Over the past twelve months or so I’ve been delighted to see the results of a great deal of independent process mapping activity that’s been happening across the university. In my opinion, this is an artefact that demonstrates people are starting to think about how work happens as a process.
During a discussion in the Process Improvement Unit (PIU) where we celebrated this step change in mapping activity, we also identified number of concerns, these included:
· variable quality of maps;
· use of a number of different tools for mapping;
· variance in the use of mapping symbols;
· process mapping in isolation;
· people unclear why/ for what purpose they were process mapping;
· Lack of understanding of levels of process mapping. Leading to people taking time to unnecessarily produce detailed maps.
The following discussion was two-fold:
1) whether or not our concerns required any intervention. Does it really matter about the lack of clarity and variation? Certainly, from strategic point of view it is not a priority, however if the outputs of a mapping event can’t easily be shared or people are taking too much time on mapping it is something we could help with and it’s certainly within PIU’s remit to help;
2) What is the Cause and Countermeasure for this problem? Cause – lack of guidance, with the countermeasure being the obverse – produce some guidance.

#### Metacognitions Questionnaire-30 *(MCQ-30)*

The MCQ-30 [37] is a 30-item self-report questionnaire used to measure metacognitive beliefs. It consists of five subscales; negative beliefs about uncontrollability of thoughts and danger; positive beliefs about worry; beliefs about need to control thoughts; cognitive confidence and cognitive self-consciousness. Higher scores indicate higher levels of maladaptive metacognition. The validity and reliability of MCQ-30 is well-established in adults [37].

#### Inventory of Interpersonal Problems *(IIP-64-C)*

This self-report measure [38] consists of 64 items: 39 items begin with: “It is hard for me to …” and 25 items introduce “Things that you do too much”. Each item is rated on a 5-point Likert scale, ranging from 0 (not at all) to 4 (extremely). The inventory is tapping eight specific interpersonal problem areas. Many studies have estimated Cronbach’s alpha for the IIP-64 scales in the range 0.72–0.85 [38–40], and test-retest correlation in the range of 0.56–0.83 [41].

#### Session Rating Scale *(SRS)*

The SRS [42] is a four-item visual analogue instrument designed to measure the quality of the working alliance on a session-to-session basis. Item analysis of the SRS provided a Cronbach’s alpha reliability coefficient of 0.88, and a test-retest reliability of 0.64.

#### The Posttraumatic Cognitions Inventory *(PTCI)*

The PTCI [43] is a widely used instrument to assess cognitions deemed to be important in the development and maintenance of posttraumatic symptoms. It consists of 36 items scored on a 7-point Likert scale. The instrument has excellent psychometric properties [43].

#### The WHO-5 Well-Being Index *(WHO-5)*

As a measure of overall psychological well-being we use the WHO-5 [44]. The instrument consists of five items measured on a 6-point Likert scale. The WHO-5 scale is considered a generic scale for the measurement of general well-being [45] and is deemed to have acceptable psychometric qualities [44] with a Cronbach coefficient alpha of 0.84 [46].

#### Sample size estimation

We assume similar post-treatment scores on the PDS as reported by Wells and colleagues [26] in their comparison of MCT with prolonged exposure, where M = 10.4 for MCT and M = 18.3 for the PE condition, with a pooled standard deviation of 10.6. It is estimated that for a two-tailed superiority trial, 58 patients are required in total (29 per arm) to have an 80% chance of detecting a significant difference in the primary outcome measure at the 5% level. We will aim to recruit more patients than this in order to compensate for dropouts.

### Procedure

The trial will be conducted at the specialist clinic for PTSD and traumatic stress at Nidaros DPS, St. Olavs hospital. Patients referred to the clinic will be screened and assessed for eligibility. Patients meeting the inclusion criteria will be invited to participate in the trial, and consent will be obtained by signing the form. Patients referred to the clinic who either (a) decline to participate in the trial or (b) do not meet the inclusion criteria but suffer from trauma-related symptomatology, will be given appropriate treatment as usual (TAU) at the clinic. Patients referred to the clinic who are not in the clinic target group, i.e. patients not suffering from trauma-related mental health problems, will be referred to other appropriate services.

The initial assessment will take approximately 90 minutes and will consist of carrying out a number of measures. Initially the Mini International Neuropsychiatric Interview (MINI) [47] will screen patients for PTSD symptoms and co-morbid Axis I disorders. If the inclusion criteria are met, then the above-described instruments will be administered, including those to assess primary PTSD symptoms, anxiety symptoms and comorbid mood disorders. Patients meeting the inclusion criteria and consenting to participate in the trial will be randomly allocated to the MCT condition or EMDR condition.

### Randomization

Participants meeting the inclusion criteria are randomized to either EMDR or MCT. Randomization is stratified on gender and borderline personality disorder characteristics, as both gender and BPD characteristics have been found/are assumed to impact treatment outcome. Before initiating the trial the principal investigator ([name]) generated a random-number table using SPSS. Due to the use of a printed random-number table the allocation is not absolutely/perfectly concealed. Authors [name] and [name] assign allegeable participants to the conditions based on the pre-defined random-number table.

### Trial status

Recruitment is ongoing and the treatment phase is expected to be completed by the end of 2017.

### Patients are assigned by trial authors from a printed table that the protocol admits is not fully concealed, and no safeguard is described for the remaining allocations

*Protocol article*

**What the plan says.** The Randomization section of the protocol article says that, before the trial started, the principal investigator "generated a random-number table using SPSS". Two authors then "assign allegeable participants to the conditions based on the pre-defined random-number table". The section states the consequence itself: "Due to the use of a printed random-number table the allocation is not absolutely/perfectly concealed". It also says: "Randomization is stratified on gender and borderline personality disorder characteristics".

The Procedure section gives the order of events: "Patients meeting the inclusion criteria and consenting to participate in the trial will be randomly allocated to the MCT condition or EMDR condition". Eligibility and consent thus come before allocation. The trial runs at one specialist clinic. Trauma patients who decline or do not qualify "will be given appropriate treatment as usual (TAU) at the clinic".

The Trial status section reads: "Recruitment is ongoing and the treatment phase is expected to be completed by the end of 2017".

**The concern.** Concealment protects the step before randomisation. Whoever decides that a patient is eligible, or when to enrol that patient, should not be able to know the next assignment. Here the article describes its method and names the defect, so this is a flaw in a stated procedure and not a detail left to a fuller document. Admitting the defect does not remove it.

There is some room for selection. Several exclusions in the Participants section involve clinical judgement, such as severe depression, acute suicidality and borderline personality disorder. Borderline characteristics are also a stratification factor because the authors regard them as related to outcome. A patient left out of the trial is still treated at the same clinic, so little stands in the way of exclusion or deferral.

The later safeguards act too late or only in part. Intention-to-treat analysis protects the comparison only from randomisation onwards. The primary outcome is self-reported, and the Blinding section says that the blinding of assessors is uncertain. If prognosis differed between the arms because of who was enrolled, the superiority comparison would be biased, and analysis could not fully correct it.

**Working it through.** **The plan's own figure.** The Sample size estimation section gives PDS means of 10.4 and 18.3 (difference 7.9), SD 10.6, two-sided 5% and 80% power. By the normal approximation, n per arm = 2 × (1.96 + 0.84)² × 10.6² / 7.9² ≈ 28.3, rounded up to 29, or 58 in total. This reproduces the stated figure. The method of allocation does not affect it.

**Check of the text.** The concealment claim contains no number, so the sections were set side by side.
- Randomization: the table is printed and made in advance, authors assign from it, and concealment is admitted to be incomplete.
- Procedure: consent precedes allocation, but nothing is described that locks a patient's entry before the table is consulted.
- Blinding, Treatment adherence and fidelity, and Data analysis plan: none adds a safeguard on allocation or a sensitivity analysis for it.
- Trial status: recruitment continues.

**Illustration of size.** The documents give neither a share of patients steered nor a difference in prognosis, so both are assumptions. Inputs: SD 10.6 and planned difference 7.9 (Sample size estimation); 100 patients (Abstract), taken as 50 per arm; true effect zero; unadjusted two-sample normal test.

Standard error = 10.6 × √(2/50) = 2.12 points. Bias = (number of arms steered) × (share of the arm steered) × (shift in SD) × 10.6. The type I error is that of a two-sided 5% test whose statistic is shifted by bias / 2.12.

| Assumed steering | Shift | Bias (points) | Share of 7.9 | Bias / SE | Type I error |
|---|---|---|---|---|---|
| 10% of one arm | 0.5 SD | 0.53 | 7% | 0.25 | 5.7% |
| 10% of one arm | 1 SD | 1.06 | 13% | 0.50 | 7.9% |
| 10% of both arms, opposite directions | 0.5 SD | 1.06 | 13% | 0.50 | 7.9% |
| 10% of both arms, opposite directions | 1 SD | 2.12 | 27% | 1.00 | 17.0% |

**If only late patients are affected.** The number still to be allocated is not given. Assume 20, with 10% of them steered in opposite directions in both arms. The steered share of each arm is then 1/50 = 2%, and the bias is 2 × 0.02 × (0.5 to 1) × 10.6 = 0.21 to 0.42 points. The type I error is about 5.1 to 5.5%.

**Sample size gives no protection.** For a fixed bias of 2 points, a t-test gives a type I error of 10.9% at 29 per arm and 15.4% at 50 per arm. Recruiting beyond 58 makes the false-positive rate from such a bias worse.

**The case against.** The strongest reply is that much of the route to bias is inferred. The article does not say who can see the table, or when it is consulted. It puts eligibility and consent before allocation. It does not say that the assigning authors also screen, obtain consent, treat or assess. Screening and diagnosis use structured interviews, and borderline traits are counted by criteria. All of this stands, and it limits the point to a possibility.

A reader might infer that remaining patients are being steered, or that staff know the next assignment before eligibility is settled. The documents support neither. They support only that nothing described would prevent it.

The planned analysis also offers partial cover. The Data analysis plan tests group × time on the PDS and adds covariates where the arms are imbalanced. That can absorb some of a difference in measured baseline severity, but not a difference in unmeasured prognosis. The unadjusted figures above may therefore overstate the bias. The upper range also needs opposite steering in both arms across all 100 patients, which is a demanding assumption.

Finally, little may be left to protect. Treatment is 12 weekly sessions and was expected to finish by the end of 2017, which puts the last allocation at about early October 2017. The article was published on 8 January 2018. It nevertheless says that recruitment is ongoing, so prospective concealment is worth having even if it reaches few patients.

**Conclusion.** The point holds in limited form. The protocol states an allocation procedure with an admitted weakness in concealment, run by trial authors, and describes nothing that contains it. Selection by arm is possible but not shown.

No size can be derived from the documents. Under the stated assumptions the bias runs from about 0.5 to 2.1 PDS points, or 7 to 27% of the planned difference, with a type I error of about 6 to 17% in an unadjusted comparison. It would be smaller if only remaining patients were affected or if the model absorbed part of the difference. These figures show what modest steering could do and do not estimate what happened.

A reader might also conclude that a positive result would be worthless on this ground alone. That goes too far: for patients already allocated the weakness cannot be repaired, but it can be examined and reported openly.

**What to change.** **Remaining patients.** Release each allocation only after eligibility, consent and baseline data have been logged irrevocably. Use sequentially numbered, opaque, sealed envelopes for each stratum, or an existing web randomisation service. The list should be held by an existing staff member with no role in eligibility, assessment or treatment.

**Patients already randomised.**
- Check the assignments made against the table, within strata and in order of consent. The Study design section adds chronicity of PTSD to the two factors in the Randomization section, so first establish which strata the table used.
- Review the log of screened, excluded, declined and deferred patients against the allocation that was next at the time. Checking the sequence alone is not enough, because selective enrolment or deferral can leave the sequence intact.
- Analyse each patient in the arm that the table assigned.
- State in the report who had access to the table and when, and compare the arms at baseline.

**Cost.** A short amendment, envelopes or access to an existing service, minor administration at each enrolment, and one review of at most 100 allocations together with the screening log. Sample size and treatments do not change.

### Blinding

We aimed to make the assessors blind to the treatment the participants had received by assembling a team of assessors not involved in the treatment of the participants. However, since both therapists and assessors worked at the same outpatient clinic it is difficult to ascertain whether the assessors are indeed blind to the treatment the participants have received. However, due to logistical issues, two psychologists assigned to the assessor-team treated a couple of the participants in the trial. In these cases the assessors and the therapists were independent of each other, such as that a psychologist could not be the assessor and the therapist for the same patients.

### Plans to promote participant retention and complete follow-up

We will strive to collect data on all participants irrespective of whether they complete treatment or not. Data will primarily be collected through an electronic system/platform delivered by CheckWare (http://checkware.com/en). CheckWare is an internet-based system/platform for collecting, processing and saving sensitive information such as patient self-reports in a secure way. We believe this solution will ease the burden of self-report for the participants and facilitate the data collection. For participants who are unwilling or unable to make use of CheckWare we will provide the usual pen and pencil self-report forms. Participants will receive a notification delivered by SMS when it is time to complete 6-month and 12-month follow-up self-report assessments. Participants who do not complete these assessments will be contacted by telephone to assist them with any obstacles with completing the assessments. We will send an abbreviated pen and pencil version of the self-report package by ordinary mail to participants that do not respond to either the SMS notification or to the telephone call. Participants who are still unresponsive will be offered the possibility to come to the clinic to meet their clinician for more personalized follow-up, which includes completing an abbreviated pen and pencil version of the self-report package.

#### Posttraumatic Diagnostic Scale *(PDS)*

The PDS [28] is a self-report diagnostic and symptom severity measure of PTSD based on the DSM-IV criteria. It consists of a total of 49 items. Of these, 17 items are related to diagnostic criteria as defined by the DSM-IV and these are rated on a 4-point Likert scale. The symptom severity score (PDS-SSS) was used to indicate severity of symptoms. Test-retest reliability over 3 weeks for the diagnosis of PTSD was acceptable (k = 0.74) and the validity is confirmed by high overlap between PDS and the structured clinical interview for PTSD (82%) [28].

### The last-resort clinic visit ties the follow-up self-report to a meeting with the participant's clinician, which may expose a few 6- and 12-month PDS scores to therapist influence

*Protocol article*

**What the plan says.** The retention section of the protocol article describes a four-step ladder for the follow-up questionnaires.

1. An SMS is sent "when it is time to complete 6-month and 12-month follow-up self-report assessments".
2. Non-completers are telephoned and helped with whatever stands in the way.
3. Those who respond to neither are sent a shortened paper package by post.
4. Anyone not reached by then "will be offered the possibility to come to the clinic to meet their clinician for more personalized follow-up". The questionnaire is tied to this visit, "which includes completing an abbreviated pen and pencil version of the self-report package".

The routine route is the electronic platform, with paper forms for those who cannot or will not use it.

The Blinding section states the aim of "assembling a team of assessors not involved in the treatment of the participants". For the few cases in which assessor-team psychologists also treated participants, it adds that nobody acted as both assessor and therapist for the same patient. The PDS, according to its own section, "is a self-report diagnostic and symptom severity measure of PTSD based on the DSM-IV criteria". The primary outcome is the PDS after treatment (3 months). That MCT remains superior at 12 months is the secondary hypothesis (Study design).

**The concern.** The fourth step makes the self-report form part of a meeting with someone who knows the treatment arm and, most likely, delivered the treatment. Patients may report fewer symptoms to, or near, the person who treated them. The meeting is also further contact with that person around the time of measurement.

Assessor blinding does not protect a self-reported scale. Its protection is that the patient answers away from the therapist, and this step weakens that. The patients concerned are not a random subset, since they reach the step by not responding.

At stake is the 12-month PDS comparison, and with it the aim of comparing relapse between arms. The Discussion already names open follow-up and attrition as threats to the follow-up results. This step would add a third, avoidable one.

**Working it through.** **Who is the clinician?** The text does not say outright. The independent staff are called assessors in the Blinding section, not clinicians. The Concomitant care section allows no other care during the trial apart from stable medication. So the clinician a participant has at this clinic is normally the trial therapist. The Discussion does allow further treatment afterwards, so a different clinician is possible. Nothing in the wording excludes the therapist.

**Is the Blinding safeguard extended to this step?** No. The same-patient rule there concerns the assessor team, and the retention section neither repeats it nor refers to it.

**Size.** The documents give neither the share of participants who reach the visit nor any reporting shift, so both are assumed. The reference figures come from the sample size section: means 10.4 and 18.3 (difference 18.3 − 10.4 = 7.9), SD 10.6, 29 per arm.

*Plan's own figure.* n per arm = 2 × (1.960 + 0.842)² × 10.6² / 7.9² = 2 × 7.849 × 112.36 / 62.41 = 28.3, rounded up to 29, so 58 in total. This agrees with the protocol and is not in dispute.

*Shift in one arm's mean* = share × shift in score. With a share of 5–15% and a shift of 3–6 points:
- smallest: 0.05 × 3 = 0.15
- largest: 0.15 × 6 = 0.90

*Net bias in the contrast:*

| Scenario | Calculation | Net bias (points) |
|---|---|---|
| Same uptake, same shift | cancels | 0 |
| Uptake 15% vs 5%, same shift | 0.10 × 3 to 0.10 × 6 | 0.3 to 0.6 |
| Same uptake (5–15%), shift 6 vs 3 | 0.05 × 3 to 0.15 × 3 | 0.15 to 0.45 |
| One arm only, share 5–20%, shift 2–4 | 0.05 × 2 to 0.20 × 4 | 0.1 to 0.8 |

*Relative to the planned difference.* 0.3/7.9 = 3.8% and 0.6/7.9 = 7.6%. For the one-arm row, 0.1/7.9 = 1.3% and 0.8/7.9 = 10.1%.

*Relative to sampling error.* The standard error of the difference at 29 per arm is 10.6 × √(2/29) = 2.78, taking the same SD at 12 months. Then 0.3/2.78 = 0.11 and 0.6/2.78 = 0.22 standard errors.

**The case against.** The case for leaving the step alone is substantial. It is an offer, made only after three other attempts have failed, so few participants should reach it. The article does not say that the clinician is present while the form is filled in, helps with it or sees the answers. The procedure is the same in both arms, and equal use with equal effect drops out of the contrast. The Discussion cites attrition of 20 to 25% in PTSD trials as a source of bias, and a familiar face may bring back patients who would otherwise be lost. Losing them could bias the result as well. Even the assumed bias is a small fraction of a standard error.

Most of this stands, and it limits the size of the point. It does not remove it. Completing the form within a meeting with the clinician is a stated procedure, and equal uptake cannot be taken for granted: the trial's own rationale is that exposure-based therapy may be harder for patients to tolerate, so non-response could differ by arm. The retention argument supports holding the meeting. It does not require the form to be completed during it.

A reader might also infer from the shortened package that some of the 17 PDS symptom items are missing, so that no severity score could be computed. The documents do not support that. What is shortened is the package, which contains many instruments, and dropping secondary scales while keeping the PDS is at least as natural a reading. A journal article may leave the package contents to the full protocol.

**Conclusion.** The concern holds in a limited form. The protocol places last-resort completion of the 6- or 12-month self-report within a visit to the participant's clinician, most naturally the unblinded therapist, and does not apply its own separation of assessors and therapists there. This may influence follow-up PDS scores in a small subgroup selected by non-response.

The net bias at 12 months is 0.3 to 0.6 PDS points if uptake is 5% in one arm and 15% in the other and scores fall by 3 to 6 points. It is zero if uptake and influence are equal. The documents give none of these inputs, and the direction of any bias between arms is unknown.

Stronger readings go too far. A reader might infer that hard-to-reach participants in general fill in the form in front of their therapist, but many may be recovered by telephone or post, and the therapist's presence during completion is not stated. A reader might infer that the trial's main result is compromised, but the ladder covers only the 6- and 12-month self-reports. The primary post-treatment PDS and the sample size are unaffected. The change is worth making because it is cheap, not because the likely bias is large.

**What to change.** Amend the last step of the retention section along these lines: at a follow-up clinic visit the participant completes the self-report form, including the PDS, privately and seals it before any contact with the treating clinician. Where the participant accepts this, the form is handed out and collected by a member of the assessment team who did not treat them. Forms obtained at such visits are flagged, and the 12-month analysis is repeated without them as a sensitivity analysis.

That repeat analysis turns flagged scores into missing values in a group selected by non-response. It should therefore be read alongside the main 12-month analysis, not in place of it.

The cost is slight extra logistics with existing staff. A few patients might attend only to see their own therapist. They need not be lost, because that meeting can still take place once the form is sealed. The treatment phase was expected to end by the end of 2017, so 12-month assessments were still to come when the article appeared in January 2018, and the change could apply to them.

It was agreed that PIU would proceed with producing the guidance. Over the past few months in consultation with other experts I’ve been creating the guide. The process for creating the guide was:
1. Identify the Users and their requirements. We identified to key groups
a. Subject Matter Experts who need a little bit of support on the basics of process mapping - symbols, purpose and levels of mapping.
b. Process Experts E.g. Business Analyst, Process Improvement Experts who are undertaking mapping for large projects or cross-functional activities who need guidance on standard and “The University of Sheffield Approach to Process Mapping” – symbols, formatting and adherence to standardisation.
2. Lots of research and consultation
Using the 80:20 rule, the guidance is approximately 80% complete, initially it will be circulated as a simple slide set. Future steps will include working with Print and Design Experts to make the guide look a little more “polished” and creation of a short film to help with socialisation of the guide.
I suspect that there will still be a place for the training and coaching we offer in this area, but it is anticipated that the time we spend with staff can focus on value adding activities and the standard information set will be either preliminary reading/viewing and subsequently a reference tool.
· Number of times it is downloaded.
· Feedback/ satisfaction.
· Most importantly I want to measure usefulness and how often it is used.